Whistleblowing: A guide to implementation of the EU Whistleblower Protection Directive
Numerous recent global scandals have highlighted the important role that whistleblowers can play in exposing breaches of EU law. In particular, the workplace is often central to the identification of wrongdoing since individuals who work for, or have work-related contact with, a business are often the first to learn of alleged misconduct within the organisation. At the same time, fear of retaliation, and lack of legal protection against retaliation, can discourage them from reporting their concerns.
Previously, whistleblowing laws were implemented on a national basis across the EU, which meant that protections were fragmented, inconsistent, or even non-existent. To address this, the EU passed the Whistleblower Protection Directive, which had a deadline of 17 December 2021 for Member States to incorporate into their national laws.
The Directive reflects the European Commission’s view that Member States should have a legal and institutional framework to protect persons who, in the context of their industrial relations, draw attention to violations or to threats to the public interest or make information on them public.
The new EU whistleblower laws herald a significant change in approach to whistleblowing in many EU countries, as well as significantly altering the compliance landscape for companies operating in the EU. Employers need to understand implementing laws to ensure they have an approach that works for their business and achieves local compliance. In addition, multinationals that have long adhered to the US “gold standard” Sarbanes-Oxley Act may need to revisit their approach to ensure their programs satisfy the most extensive protections implemented by each EU Member State, while continuing to meet US requirements.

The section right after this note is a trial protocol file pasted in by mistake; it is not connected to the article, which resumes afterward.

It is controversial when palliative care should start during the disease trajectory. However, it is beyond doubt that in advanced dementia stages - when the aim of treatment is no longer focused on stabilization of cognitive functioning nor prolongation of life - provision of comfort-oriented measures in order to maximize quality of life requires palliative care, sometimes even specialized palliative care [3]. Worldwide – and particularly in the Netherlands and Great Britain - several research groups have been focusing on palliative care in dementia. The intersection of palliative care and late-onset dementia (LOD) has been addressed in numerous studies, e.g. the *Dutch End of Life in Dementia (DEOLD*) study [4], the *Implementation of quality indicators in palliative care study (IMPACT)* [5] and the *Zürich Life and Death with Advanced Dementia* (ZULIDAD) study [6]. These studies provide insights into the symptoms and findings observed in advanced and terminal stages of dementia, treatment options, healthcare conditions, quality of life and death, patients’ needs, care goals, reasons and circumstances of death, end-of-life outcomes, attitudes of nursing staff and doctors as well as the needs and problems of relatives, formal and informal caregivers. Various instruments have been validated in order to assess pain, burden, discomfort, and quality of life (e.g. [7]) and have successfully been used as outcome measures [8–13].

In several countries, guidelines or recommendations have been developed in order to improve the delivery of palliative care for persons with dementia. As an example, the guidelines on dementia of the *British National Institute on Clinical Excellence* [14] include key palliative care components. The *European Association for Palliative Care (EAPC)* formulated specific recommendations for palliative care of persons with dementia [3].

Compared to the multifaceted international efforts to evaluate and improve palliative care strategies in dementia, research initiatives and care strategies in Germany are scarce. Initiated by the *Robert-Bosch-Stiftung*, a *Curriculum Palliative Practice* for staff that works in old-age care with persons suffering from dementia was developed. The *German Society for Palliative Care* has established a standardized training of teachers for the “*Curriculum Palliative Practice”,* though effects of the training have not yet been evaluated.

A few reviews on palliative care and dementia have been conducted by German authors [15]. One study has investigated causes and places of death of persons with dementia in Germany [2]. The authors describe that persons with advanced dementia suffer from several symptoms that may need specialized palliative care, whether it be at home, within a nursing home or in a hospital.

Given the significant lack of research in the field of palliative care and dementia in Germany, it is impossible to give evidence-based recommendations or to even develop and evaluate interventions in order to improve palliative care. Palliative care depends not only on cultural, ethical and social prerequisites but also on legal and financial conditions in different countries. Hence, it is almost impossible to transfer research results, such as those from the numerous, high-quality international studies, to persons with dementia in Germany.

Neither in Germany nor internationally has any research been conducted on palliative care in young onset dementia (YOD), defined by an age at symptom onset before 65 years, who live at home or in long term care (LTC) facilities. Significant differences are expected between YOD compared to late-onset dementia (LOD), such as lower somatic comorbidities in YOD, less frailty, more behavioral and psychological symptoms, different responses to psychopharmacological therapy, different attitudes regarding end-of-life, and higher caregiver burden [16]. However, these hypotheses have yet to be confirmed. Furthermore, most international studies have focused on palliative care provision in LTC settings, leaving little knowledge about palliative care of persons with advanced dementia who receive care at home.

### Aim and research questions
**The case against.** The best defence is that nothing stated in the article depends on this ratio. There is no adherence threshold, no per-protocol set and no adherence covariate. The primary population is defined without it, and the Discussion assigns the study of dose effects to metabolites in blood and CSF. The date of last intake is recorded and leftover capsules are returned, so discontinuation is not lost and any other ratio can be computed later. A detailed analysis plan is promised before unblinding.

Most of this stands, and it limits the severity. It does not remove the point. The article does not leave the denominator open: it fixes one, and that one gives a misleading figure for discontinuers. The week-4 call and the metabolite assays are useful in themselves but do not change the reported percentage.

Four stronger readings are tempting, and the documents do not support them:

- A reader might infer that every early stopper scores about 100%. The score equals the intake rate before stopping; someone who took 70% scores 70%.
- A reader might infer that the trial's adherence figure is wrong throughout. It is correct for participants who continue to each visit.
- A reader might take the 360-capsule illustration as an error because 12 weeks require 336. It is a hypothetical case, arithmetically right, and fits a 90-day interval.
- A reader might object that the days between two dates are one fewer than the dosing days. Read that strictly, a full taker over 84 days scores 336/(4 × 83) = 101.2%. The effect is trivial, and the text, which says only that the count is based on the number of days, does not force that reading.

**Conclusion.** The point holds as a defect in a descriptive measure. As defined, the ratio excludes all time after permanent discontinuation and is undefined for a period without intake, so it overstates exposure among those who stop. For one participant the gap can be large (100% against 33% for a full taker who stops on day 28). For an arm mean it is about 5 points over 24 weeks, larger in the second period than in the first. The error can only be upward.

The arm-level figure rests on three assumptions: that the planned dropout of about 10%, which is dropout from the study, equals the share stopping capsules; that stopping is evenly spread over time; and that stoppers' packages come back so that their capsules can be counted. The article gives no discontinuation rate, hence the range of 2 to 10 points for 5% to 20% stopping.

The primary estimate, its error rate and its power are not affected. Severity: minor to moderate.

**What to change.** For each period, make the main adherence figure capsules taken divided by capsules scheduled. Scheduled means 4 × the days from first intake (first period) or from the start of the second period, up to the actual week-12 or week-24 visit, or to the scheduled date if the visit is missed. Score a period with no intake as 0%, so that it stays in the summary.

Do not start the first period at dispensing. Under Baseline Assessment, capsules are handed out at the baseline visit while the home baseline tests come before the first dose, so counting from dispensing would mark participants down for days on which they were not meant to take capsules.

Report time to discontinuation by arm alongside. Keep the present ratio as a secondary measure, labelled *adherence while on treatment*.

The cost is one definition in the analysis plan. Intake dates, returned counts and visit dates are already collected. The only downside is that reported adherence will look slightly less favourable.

While the EU framework will require many EU and multinational companies to make changes to their whistleblower programs, it also promises rewards. By ensuring that effective whistleblowing arrangements are in place, businesses have an opportunity to become aware of concerns at the earliest stages, helping to avoid or limit financial and reputational risks.
To support businesses to comply with the new whistleblowing laws in the countries where they do business, DLA Piper has published a Guide to Implementation of the EU Whistleblower Protection Directive. Our guide contains:
- Detailed information on local implementing laws in 17 EU Member States (with more coming soon).
- A comparison builder allowing a side-by-side comparison of implementing laws in different jurisdictions.
- A country-by-country implementation tracker.
- An overview of the Directive’s key provisions.
- A comparison of the EU Directive and the US Sarbanes-Oxley regime.
- Actions for employers to take as they update their programs to ensure workplace whistleblowing compliance with the new laws.
The guide is freely available to subscribers of GENIE, our Global Employment News, Insights and Events site www.dlapipergenie.com. To access this content on GENIE, please speak to your usual DLA Piper contact or email firstname.lastname@example.org.